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Admiral David D. Porter, The Naval History of the Civil War., Chapter 40: (search)
tance of the activity of the Confederates in presence of the strong forces of the Federals, which almost enveloped them, on August 3d they established a 6-gun rifled 12-pounder battery at Wilcox's Wharf, and opened fire on passing transports. The firing being heard on board the Miami, Acting-Volunteer-Lieutenant G. W. Graves, that vessel pushed ahead and engaged the battery, which was driven away after a spirited resistance, the Miami losing but one man killed and one wounded. On the 4th of August another battery opened on the transports near Harrison's Landing, which was driven away, after a sharp action, by the Miami and Osceola. On the same day, the Pequot and the Commodore Morris were engaged during a greater part of the time in shelling sharpshooters out of the woods, who were engaged in picking off the men on board passing transports. These Confederate artillervmen were remarkably active and energetic, but they found the people in the gun-boats equally so; and the light
Admiral David D. Porter, The Naval History of the Civil War., Chapter 44: battle of Mobile Bay. (search)
s fleet, under the cover of the forts, in the narrow channel which had been left by the Confederate engineers. The only thing wanting to make Farragut satisfied with his condition was the arrival of the Tecumseh, and this took place on the 4th of August. He now determined to make his attack as soon as possible. As soon as General Canby had arrived in New Orleans with the troops which General Banks left crossing the Atchafalaya River, Farragut communicated with him and requested that two of the Army on Dauphine Island, in the rear of the fort. Lieutenant-Commander J. C. P. De Krafft, in the Conemaugh, was assigned to this duty. It was arranged between Farragut and General Granger that the attack should take place on the 4th day of August, but owing to unforeseen circumstances it was delayed until the 5th. This delay turned out to be fortunate, for on the 4th the Confederates were engaged in throwing more troops and supplies into Fort Gaines, all of which were captured.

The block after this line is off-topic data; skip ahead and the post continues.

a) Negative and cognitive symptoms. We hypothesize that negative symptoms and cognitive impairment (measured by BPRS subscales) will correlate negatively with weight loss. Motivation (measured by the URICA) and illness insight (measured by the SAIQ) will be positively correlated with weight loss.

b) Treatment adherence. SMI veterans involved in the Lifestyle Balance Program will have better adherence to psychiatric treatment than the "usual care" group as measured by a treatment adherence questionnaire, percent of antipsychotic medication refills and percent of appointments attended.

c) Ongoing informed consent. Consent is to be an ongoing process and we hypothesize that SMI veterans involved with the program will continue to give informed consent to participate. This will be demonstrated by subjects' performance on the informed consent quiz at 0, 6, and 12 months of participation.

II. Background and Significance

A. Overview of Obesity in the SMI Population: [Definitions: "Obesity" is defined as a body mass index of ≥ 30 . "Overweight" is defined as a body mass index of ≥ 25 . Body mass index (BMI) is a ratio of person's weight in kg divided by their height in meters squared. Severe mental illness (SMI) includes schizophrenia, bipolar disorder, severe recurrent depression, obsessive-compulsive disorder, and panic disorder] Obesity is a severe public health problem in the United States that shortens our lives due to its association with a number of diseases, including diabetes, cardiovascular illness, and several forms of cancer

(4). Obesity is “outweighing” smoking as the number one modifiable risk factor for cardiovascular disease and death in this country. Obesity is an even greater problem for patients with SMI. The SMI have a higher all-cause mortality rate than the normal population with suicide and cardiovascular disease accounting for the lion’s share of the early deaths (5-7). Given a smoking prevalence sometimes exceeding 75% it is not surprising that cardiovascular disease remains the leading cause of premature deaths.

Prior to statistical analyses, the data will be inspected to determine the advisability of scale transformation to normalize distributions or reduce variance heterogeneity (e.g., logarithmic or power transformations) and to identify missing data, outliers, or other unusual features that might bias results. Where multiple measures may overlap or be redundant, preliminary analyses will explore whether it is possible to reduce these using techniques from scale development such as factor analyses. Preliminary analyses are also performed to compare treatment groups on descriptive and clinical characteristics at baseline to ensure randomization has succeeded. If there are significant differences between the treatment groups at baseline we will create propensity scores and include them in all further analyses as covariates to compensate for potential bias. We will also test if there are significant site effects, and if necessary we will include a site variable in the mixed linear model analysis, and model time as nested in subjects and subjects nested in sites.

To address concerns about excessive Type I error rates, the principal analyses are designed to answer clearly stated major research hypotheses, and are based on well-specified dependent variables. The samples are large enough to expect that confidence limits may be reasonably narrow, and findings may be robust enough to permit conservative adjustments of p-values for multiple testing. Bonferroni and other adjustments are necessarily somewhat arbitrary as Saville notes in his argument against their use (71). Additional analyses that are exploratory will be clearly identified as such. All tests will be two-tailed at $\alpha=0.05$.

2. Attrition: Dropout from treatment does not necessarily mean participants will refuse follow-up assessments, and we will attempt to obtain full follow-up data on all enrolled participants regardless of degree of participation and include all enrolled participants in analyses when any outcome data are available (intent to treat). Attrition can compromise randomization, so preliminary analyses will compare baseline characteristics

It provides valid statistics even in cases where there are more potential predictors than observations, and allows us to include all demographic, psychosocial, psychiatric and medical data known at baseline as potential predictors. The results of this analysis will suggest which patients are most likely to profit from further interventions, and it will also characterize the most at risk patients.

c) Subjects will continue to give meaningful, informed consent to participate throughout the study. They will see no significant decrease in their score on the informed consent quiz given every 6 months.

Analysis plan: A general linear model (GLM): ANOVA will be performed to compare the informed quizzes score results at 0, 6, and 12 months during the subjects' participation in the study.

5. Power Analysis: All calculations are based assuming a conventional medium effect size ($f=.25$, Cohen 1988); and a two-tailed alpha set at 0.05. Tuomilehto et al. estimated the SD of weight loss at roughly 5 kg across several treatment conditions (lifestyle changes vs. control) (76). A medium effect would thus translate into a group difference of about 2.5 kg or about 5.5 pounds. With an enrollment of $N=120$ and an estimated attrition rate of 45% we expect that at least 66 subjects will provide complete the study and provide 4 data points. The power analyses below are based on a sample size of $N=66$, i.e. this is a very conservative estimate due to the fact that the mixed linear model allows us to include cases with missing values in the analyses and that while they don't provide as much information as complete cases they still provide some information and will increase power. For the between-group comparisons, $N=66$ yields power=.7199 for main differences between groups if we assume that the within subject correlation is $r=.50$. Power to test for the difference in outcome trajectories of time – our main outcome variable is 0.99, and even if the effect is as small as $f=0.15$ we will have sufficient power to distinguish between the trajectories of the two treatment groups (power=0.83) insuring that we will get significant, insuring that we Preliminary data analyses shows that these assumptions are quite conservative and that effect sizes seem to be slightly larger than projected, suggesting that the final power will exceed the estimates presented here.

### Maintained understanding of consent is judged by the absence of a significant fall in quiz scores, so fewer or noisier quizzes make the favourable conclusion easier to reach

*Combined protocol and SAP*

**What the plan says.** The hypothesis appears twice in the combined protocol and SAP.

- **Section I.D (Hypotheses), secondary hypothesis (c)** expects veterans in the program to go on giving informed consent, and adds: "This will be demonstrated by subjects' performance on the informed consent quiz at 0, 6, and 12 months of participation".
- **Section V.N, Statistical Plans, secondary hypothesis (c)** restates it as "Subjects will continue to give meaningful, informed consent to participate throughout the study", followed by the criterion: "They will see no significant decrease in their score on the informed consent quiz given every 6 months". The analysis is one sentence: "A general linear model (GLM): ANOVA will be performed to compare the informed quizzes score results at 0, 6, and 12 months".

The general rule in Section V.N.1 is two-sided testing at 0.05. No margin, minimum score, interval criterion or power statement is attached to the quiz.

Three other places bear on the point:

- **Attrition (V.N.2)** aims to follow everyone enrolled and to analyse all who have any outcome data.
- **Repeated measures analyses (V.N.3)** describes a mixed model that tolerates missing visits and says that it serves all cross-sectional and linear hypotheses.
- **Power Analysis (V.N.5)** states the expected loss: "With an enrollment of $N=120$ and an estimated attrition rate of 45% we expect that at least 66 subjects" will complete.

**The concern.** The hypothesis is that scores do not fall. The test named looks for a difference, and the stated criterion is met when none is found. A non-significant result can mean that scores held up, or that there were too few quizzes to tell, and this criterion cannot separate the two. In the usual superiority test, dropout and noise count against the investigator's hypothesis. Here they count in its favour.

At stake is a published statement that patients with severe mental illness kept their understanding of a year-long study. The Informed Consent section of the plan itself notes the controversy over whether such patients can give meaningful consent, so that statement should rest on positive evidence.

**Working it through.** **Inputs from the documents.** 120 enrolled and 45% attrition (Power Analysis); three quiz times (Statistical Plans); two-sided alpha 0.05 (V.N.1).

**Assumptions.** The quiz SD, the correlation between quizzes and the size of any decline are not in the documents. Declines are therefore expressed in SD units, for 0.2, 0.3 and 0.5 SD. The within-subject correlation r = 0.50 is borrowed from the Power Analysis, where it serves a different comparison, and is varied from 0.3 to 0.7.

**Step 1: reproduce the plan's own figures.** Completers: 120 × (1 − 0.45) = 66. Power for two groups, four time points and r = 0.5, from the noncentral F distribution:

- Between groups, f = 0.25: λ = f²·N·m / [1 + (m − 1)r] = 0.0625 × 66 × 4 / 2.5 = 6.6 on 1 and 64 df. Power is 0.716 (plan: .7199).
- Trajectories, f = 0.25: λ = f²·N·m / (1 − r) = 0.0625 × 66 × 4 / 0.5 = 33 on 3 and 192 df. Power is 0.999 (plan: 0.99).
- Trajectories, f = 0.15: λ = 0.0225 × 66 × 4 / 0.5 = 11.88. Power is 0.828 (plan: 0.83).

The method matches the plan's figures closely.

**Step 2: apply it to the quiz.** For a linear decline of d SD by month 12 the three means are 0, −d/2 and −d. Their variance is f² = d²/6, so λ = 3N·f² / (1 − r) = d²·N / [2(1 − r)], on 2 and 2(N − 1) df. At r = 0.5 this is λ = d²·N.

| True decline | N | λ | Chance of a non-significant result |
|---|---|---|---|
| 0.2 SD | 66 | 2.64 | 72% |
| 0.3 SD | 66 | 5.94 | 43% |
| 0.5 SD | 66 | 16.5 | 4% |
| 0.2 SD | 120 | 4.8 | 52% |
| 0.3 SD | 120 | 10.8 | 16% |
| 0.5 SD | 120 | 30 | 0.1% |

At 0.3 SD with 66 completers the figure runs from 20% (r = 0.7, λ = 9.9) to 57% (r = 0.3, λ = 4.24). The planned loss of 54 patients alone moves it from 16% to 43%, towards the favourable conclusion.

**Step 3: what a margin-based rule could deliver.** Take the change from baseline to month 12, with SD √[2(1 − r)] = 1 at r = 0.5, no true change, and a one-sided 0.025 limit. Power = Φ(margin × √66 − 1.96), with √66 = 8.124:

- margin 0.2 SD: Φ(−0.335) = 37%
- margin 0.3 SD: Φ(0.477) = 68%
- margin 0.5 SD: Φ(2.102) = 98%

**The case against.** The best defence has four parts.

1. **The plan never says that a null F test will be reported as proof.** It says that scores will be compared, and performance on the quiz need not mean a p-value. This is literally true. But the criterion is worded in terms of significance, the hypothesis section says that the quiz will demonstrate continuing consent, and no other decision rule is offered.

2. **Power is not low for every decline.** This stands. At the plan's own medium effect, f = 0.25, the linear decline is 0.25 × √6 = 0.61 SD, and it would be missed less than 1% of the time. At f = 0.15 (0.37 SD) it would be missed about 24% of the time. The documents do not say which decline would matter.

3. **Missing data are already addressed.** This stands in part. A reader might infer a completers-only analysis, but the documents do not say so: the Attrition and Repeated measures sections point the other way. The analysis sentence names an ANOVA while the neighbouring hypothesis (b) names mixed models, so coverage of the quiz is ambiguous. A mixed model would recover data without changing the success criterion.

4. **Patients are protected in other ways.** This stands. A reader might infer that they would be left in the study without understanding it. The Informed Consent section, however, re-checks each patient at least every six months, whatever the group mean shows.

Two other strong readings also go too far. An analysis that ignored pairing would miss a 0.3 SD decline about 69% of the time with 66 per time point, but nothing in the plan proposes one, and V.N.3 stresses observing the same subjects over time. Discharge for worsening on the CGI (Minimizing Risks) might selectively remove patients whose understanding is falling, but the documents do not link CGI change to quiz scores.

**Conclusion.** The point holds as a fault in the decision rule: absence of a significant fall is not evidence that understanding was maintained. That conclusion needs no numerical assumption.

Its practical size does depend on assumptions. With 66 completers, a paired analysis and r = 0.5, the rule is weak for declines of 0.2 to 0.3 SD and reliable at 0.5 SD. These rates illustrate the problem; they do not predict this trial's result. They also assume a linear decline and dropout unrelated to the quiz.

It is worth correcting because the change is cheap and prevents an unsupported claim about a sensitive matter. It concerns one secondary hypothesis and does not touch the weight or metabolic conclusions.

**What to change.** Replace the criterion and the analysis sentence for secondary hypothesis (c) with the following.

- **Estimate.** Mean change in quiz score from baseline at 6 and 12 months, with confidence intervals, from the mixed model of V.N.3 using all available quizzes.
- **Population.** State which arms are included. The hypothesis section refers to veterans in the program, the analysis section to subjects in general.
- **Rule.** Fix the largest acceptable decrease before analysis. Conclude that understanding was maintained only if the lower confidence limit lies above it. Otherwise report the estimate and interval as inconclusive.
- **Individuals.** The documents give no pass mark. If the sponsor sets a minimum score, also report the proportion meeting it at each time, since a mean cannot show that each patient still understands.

Admiral David D. Porter, The Naval History of the Civil War., Chapter 47: operations of South Atlantic Blockading Squadron, under Rear-admiral Dahlgren, during latter end of 1863 and in 1864. (search)
gner (to cover advance.) Weehawken, Ironsides, Catskill, Montauk, Patapsco. Nantucket, Ottawa, Dai Ching, Paul Jones, Seneca. July 25. Wagner Ottawa, Dai Ching, Paul Jones. July 28. Wagner Weehawken, Catskill, Ottawa. July 29. Wagner Ironsides, Patapsco. July 30. Wagner Ironsides, Catskill, Patapsco, Ottawa. July 31. Batteries on Morris Island Ottawa. Aug. 1. Wagner Montauk, Patapsco, Catskill, Weehawken, Passaic, Nahant, Marblehead. Aug. 2. Wagner Ottawa. Marblehead. Aug. 4. Wagner Montauk, Marblehead. Aug. 6. Wagner Marblehead. Aug. 8. Wagner Ottawa, Mahaska, Marblehead. Aug. 11. Wagner and vicinity Patapsco, Catskill. Aug. 13. Morris Island Dai Ching, Ottawa, Mahaska, Racer, Wissahickon. Aug. 14. Morris Island Wissahickon, Mahaska, Dan Smith, Ottawa, Dai Ching, Racer. Aug. 15. Wagner Racer, Dan Smith. Aug. 17. Batteries on Morris Island to direct fire from the batteries which opened on Sumter. Weehawken, Ironsides, Montauk, Nahant, Catski
Admiral David D. Porter, The Naval History of the Civil War., Chapter 52: operations about Charleston, 1865.--fall of Charleston, Savannah, etc. (search)
essel between Sumter and Moultrie. As soon as the picket and scout boats of the fleet were able to approach the entrance, the presence of the obstructions was verified; but in the obscurity of the night it was difficult to ascertain precisely what they were, particularly as the rebels were then in strong force at the locality, and very little time was permitted for examination. General Gillmore's impressions at the time may be gathered from the following portion of his telegram to me August 4: My scout has just reported that the line of floating buoys reaching from Sumter to Moultrie has disappeared since yesterday. These buoys are supposed to have torpedoes attached to them, etc. This disappearance was probably a mistake, owing to the difficulty of discerning with certainty objects so small at such a distance, for no report was made by the Navy pickets, and soon after Ensign Porter, who was specially charged with the duty, reported that two steamers and three schooner